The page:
More capital means more investors. Real estate investors don’t want 4% cap rates for industrial investments like they’re going to get in Los Angeles. So they look for underserved markets or undercapitalized markets—like Pecos.
This is where I observe the market today: As I sit in the Love's gas station at the incredibly busy corner of I-20 and 285. Every pump is being used with a queue of trucks and I can see one of the new hotels outside the window. It’s causing a real estate conundrum for “experienced” investors who only know about the West Texas wildcatters of yesterday. Unlike the wise readers of this article, they have not looked at the supply of oil in the Permian compared to other basins, the billions of dollars invested in land, pipelines and refineries, the changes in technology or observed the consolidation of the industry. What do these changes mean for the commercial real estate industry?
CRE fundamentals are shifting
First, risk has changed. The major booms and busts of the past are not going to be the playbook of the future. Even as rig count fluctuates, there will be demand for petroleum products and oilfield services on existing wells, pad sites, frac pits, and water wells. With so much production having occurred and now with a long-run economic phase in motion, demand will continue to grow at above average rates, but with more muted highs and lows.
Second, Permian commercial real estate is in relative balance. For the most part, supply has had time to catch with demand. But companies are continuing to request buildings from landlords or move from yards to buildings because they realize they’re going to be here. Even despite low WTI prices, they’re going to be here. And as we have observed, most will continue to grow. And, as oil prices fluctuate, more providers and more players will likely come to the Permian because of its stability compared to other basin markets.
Third, risk is being priced differently by long-term investors. Capitalization rates, how we price capital and cash flow risk in real estate, are declining. Why? Because risk has declined. This means that the price of real estate goes up even as rents stay the same.
Fourth, leases are written differently. In the not so distant past deals were made on a handshake. However, market participants continue to become more knowledgeable in how they structure their deals. This is due, at least in part, to brokers who have come to West Texas to facilitate transactions for landlords, tenants and investors.
Finally, more educated investors, in a balanced market, creates different expectations for real estate. How they purchase it, how long they plan to hold it, and the expected returns all shift. Initial investors operated from a short-term supply mindset. New investors are operating from a long-term mindset.
What’s this mean for Permian real estate investors today?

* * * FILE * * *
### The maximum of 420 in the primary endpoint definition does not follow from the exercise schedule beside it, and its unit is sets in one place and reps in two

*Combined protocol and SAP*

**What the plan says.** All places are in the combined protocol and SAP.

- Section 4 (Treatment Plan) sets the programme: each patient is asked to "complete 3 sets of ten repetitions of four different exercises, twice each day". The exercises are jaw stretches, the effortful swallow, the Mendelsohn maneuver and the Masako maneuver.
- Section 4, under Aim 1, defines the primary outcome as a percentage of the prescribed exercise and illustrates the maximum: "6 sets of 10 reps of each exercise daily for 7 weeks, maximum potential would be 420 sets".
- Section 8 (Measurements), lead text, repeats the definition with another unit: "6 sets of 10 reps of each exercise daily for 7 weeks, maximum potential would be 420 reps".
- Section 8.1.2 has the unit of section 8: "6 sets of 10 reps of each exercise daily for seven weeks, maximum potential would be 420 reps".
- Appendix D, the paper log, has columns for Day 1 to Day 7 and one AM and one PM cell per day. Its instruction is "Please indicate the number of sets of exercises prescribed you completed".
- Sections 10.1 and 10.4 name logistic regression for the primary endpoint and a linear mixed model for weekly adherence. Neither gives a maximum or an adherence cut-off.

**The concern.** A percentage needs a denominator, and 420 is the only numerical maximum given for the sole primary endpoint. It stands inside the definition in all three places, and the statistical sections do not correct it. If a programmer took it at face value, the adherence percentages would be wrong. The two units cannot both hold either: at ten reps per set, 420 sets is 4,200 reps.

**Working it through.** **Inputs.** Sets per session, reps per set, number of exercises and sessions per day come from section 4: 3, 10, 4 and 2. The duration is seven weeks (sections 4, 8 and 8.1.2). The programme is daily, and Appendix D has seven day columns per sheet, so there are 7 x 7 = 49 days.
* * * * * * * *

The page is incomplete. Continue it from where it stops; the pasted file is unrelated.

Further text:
As risk decreases, and supply and demand continue to be balanced, prices will increase. Real estate values will increase. This is going to be a trend over the next decade. The risk will be oversupply by developers who do not watch market vacancy rates. Well-built, well-located properties with good tenants will command a premium as they do in all mature markets.
Tenanted properties become more valuable than vacant buildings. In the early 2010s, you wanted to own an industrial yard or vacant building because they were so undersupplied. Now there is supply and the key is keeping your tenants and continuing to add tenants as the overall market grows.
On the residential front, housing is continuing to adjust. Temporary to permanent housing will be the trend. Formerly there were almost no hotels, now there are hotels. There will likely be fewer man camps and RV parks and instead more apartments. Single family housing will continue to increase. This will be a slow, but likely trend. Sales volume and sale prices have continued to rise over the last decade.
Wild Card: Utilization of natural gas. Natural gas is one of the byproducts you get when you drill for oil. There’s such a supply of natural gas around the world that drillers cannot get it to market for a profit. Once car manufacturers and other industries begin to utilize this low cost, high supply energy source, it will dramatically strengthen economics in the Permian, as well as every other basin around the world.
Outside of commercial real estate, the labor market is catching up. There is continued employment growth as shown below. As the area continues to expand beyond the oil and gas industry, we’ll see more growth in other sectors such as healthcare, education, professional services—both blue and white-collar services. This will further drive the demand for real estate.
The oil and gas industry in the Permian Basin has matured. The players, the capital, the infrastructure and the technology are in place. The shift from wildcatter boom and bust to disciplined long-term institutional investment provides a different environment for commercial real estate investors. This new environment will foster CRE investment in a similar long-term, disciplined manner pushing the CRE industry to maturity.